Testimony and Statement for the Record of Alan Butler Senior Counsel

Testimony and Statement for the Record of
Alan Butler
Senior Counsel
Electronic Privacy Information Center
on
Proposed Amendments to Rule 41
of the Federal Rules of Criminal Procedure
before the
Judicial Conference Advisory Committee on Criminal Rules
November 5, 2014
!
Judge Raggi, Members of the Advisory Committee on the Federal Rules of Criminal
Procedure, thank you for the opportunity to participate in today’s hearing on the proposed
amendments. My name is Alan Butler and I am Senior Counsel at the Electronic Privacy
Information Center (“EPIC”).
EPIC is a non-partisan research organization in Washington, D.C., established in 1994 to
focus public attention on emerging privacy and civil liberties issues.1 We work with a
distinguished panel of advisors in the fields of law, technology, and public policy.2 EPIC has
previously filed amicus briefs in cases concerning the core procedural protections granted under
the Fourth Amendment: notice and the opportunity to challenge the scope of a government
search. For example, in 2002 EPIC filed a brief in United States v. Bach, arguing that the Fourth
Amendment requires officer presence during the execution of a warrant and that it was therefore
unlawful to serve a warrant on an Internet Service Provider via facsimile.3
EPIC has a particular interest in ensuring that Fourth Amendment privacy rights are not
eroded by the use of emerging surveillance technologies. As Justice O’Connor famously
addressed in Arizona v. Evans, “[w]ith the benefits of more efficient law enforcement
mechanisms comes the burden of corresponding constitutional responsibilities.”4 In an effort to
maintain these constitutional responsibilities, EPIC routinely participates as amicus curiae in
major Supreme Court cases addressing Fourth Amendment rights in the context of emerging
technologies.
For example, in 2011 EPIC, joined by thirty legal scholars and technical experts, filed a
brief in United States v. Jones, arguing that the use of invasive GPS tracking systems is a search
requiring a warrant under the Fourth Amendment.5 The Court ultimately found that the
warrantless installation and use of a GPS device to track an individual over 30 days violated the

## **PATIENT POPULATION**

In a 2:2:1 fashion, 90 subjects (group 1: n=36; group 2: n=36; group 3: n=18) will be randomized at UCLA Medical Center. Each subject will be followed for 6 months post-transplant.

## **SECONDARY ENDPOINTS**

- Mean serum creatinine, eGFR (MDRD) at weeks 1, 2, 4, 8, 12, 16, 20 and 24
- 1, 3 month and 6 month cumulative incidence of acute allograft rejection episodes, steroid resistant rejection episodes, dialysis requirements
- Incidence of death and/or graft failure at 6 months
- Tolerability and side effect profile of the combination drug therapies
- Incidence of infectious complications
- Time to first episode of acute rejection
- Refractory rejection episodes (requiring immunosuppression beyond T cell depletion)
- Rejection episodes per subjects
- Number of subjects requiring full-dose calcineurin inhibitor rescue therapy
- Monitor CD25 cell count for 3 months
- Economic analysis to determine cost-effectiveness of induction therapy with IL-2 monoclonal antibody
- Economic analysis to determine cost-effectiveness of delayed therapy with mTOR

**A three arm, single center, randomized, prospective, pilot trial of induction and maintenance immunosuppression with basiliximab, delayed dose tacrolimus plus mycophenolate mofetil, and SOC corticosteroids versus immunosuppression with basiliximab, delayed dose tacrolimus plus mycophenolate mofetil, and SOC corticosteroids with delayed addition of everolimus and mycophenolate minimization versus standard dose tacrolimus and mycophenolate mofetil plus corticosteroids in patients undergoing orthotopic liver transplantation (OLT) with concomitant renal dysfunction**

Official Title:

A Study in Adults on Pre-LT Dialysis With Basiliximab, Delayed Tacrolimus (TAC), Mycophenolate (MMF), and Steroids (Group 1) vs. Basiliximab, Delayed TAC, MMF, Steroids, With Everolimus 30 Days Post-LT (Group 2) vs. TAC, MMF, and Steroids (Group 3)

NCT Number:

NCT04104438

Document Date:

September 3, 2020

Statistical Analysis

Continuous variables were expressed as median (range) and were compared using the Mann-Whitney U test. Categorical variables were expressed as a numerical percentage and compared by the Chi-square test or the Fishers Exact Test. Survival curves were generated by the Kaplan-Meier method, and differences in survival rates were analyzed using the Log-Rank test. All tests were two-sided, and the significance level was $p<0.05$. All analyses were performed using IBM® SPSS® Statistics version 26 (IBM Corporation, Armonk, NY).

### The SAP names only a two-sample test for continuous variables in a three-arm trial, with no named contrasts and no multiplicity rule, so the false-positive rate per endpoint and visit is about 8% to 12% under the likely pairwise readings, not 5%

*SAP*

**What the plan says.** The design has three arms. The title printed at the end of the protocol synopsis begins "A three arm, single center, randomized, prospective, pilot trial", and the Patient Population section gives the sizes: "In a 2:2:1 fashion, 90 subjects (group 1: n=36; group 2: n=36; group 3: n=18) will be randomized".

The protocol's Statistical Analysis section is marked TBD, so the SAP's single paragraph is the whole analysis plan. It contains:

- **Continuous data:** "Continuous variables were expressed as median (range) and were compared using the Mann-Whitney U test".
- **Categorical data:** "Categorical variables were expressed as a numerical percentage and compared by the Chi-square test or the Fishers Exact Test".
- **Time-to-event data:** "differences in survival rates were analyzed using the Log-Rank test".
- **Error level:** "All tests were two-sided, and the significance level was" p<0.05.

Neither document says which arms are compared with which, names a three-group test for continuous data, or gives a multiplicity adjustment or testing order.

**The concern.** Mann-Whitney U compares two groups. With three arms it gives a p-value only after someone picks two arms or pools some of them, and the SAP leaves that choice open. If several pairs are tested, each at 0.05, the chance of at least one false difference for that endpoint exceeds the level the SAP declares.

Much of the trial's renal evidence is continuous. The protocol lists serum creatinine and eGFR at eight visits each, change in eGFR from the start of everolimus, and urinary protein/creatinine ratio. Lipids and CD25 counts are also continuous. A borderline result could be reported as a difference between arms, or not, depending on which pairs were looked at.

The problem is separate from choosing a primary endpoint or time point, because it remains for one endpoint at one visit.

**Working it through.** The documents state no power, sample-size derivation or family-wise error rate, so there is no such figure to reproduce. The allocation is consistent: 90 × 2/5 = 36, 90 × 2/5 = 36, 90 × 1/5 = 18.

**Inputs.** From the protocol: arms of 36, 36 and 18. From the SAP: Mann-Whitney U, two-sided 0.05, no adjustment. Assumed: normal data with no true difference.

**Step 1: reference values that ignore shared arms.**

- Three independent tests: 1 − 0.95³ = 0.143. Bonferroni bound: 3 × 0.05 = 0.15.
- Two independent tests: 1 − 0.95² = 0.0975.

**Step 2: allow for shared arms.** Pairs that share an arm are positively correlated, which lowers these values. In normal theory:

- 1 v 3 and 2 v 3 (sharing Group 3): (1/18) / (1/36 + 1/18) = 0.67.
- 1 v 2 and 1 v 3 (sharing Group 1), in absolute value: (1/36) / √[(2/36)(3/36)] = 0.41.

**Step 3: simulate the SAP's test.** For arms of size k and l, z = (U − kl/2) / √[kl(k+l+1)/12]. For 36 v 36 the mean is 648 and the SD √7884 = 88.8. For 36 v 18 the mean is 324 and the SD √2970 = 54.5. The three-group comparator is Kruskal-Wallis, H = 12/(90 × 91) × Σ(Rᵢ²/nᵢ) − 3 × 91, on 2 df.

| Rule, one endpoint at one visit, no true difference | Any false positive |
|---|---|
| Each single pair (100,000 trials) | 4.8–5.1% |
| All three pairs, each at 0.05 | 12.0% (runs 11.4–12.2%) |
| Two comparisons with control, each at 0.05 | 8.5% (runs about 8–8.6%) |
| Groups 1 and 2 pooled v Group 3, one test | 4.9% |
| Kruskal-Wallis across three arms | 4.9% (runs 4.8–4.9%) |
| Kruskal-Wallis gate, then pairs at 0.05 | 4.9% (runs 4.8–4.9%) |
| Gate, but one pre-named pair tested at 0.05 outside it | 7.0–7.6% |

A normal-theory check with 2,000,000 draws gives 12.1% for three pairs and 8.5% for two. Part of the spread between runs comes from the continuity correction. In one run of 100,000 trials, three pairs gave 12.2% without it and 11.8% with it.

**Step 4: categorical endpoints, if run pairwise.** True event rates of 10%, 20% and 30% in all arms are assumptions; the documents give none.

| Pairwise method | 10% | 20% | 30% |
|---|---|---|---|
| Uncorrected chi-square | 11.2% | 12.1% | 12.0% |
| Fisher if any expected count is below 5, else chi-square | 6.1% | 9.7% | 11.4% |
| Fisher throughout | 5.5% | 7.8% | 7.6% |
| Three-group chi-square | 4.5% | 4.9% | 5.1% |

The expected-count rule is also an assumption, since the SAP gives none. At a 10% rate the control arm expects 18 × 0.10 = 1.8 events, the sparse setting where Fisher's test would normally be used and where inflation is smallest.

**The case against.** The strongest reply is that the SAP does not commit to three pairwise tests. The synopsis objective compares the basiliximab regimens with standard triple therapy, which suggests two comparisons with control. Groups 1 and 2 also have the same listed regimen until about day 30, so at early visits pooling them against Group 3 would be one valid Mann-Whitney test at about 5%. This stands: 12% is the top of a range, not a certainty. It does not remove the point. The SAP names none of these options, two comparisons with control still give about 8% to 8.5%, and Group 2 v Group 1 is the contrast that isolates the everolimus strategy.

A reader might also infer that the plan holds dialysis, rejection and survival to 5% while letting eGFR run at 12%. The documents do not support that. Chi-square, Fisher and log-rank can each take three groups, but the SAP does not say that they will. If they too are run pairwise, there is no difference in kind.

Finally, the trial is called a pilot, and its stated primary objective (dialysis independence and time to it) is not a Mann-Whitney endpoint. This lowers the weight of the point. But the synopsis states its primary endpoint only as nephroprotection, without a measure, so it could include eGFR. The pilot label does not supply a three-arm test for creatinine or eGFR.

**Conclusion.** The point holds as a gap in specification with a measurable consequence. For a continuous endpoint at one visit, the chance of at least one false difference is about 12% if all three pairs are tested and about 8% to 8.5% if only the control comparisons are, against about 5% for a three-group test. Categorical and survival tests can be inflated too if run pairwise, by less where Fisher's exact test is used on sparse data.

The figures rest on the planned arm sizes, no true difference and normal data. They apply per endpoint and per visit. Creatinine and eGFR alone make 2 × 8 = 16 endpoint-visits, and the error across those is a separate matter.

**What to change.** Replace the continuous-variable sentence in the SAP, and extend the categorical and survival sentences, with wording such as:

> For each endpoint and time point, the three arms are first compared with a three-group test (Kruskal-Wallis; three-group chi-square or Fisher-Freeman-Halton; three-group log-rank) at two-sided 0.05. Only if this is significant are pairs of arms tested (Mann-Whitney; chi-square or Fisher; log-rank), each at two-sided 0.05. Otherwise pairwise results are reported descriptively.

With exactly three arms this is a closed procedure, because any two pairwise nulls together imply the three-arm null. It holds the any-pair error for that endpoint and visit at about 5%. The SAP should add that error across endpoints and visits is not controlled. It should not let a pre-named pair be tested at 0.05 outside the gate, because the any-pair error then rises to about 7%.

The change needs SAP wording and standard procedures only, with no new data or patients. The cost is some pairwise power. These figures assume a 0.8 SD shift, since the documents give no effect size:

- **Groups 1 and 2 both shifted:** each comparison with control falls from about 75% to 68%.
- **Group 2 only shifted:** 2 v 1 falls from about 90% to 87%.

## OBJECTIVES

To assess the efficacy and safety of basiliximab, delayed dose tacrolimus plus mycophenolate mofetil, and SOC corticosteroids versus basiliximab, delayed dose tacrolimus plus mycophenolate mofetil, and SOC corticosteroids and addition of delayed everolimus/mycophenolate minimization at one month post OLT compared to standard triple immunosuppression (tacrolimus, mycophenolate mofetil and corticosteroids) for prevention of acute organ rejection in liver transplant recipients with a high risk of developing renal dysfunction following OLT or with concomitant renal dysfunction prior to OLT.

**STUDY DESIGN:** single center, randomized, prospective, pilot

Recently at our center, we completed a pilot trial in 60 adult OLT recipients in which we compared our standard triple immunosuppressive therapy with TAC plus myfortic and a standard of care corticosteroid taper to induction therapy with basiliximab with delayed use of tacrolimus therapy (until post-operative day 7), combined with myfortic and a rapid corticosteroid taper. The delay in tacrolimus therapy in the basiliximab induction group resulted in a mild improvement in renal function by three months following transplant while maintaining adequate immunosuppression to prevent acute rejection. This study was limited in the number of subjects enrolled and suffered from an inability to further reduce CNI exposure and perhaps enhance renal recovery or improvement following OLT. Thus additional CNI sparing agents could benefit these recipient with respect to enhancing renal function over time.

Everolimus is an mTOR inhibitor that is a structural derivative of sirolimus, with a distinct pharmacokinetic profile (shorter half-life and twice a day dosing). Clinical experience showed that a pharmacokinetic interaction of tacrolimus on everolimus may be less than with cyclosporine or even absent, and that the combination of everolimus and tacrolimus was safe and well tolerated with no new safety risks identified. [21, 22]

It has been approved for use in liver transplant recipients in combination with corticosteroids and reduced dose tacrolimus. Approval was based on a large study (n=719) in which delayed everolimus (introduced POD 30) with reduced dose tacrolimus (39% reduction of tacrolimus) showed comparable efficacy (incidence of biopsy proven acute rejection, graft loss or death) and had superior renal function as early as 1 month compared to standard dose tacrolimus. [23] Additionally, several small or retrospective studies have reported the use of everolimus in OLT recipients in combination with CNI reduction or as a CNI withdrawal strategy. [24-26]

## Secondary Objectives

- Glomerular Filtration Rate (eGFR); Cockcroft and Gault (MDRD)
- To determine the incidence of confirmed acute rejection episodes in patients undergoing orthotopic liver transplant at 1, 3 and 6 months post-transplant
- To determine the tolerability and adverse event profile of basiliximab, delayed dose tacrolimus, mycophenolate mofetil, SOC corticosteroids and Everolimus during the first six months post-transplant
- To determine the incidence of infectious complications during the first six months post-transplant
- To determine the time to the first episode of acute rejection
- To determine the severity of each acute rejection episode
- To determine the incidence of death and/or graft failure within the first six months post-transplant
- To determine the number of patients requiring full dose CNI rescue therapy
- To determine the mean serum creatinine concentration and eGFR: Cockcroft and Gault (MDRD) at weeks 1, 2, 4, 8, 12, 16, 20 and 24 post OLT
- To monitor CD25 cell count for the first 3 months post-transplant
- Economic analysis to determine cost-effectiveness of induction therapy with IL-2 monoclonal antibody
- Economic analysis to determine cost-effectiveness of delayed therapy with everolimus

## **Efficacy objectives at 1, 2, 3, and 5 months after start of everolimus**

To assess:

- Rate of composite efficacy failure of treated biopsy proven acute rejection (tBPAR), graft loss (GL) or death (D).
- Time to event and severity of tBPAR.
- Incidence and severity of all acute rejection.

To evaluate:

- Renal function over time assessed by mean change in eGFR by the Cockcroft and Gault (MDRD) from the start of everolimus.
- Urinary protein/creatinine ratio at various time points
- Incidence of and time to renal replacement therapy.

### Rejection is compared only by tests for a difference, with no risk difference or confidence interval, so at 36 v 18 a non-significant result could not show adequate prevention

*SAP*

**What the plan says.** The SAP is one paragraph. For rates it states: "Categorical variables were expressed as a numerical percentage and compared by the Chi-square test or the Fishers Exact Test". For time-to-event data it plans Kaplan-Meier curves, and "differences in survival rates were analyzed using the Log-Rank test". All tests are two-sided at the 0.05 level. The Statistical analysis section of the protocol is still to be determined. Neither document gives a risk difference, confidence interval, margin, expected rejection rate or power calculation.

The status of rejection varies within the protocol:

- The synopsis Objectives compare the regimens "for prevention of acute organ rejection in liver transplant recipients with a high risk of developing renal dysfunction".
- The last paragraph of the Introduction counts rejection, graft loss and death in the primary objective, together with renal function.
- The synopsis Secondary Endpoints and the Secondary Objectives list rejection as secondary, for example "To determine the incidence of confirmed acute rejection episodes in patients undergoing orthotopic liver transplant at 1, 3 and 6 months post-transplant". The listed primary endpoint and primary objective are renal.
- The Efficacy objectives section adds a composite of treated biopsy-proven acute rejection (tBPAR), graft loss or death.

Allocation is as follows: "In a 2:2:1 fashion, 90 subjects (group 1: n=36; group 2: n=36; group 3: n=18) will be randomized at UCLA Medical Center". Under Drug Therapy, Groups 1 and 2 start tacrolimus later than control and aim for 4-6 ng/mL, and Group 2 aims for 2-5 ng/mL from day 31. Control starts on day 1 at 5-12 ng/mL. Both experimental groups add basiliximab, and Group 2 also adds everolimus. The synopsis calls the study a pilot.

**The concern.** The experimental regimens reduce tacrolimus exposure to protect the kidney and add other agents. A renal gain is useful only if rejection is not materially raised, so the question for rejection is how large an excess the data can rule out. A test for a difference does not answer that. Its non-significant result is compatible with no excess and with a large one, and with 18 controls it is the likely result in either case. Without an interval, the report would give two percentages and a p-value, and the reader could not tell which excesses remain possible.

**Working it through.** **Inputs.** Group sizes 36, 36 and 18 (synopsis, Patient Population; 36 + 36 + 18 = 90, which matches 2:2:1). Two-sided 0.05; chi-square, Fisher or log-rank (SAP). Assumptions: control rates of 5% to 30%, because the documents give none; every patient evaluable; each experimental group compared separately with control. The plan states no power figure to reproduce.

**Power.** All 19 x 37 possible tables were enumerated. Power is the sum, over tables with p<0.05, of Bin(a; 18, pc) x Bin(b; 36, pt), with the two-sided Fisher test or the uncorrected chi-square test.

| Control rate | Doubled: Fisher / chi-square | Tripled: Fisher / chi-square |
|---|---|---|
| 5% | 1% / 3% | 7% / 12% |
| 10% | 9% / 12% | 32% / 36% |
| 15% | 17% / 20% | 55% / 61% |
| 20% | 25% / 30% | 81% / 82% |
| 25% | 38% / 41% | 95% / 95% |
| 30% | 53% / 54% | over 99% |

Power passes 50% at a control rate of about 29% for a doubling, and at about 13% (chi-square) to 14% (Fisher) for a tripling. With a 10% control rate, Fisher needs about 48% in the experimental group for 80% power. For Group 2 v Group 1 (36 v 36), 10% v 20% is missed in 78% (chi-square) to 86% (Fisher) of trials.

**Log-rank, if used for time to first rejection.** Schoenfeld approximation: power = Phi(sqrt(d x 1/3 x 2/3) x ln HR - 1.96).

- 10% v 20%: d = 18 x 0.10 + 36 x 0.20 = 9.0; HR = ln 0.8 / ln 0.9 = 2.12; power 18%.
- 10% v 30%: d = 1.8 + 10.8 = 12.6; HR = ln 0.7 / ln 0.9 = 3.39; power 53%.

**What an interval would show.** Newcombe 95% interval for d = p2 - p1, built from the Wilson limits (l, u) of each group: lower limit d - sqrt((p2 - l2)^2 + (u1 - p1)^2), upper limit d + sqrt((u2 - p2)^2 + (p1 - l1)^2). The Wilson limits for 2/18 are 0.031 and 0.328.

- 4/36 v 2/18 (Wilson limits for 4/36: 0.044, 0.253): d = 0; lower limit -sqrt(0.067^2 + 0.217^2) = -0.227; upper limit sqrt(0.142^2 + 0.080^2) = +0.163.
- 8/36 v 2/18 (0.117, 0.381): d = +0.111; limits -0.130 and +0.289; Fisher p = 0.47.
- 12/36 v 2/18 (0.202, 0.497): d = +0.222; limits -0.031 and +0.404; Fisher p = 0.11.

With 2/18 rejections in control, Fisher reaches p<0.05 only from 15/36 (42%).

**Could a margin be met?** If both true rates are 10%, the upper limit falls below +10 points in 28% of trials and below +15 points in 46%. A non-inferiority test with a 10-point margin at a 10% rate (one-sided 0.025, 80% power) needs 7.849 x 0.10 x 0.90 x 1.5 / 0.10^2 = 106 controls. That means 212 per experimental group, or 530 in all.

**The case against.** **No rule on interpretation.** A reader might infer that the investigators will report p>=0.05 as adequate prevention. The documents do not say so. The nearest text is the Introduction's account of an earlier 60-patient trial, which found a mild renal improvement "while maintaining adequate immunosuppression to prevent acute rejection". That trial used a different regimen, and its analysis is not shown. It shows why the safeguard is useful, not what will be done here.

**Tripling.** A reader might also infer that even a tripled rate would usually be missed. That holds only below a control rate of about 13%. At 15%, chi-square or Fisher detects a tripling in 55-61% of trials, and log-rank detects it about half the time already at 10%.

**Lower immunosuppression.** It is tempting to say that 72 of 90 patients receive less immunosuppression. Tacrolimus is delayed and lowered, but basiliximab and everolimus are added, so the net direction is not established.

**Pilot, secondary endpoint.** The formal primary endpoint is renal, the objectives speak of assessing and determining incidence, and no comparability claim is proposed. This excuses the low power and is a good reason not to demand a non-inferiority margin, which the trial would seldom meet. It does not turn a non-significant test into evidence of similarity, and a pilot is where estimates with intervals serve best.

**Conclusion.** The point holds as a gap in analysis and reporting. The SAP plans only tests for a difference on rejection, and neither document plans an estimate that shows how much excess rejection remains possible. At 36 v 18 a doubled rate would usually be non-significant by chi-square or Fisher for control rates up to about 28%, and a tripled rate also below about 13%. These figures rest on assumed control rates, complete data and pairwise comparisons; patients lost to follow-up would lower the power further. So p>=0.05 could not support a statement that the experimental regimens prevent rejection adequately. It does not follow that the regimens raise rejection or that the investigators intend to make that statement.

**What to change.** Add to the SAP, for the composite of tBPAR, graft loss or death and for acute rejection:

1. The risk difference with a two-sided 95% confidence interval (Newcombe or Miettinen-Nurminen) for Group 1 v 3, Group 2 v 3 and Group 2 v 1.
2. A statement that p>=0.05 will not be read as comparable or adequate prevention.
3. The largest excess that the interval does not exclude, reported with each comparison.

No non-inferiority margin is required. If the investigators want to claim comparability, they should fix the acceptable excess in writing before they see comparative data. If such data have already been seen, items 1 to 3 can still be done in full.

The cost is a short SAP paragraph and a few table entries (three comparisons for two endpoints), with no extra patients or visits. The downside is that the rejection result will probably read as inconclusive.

Fourth Amendment.6 In 2012, EPIC, joined by thirty-two legal scholars and technical experts, as
well as eight transparency organizations, filed a brief in Clapper v. Amnesty International, USA,
arguing that the NSA’s Signals Intelligence capabilities have expanded to the point where it
would be reasonable for United States persons to assume that all of their communications sent
abroad are being routinely collected.7
In 2013, EPIC, joined by twenty-four legal scholars and technical experts, filed a brief in
Riley v. California, arguing that modern cell phones provide access to a wealth of sensitive
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1
About EPIC, EPIC, https://epic.org/epic/about.html.
EPIC Advisory Board, EPIC, http://epic.org/epic/advisory_board.html.
3
See Brief of Amicus Curiae EPIC in Support of Appellee, United States v. Bach, 310 F.3d 1063 (8th Cir.
2002) (No. 02-1238).
4
514 U.S. 1, 17-18 (1995); see also EPIC, Sandra Day O’Connor’s Legacy,
https://epic.org/privacy/justices/oconnor/.
5
See Brief of Amici Curiae EPIC and Legal Scholars and Technical Experts in Support of the
Respondent, United States v. Jones, 132 S. Ct. 945 (2012) (No. 10-1259).
6
Jones, 132 S. Ct. at 949.
7
See Brief of Amici Curiae EPIC, Thirty-two Technical and Legal Scholars, and Eight Transparency
Organizations in Support of Respondents, Clapper v. Amnesty Int’l, USA, 133 S. Ct. 1138 (2013) (No.
11-1025).
2
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EPIC Testimony
Proposed Amendments to Fed R. Crim. P. 41
November 5, 2014
Advisory Committee on Criminal Rules
personal data and that phones should not be subject to warrantless searches incident to arrest.8 In
Riley, the Court unanimously held that officers may not search the contents of a cell phone
without a warrant, even where that phone is seized during a lawful arrest.9 The Court in Riley
addressed the importance of the procedural protections established by the Fourth Amendment.
Rejecting the government’s argument that law enforcement protocols would suffice to limit
access to certain sensitive information, the Court emphasized that “the Founders did not fight a
revolution to gain the right to government agency protocols.”10 The Court also found that cell
phone searches could be particularly invasive because they would allow the inspection of
remotely stored files.11
We appreciate the Committee’s important work in maintaining the Federal Rules of
Criminal Procedure. In my statement today, I will: (1) describe the history of two key Fourth
Amendment requirements relevant to Rule 41: notice and officer presence upon execution of a
warrant; (2) discuss the history of and limitations on “covert entry” warrants; and (3) recommend
that the proposed amendment not be adopted because it would authorize unreasonable law
enforcement practices and inhibit the development of Fourth Amendment standards for remote
access searches.
I.
It is Well Established That Notice, Officer Presence, and Other Formalities Are Key
to Fourth Amendment Reasonableness
The Fourth Amendment was adopted to ensure that there were procedural safeguards
against the arbitrary exercise of governmental authority, “securing to the American people,
among other things, those safeguards which had grown up in England to protect the people from
unreasonable searches and seizures . . . .”12 The Supreme Court’s decision in Weeks v. United
States heralded the dawning of the age of constitutional criminal procedure, in which the Court
established the exclusionary rule, prohibiting introduction of evidence obtained in violation of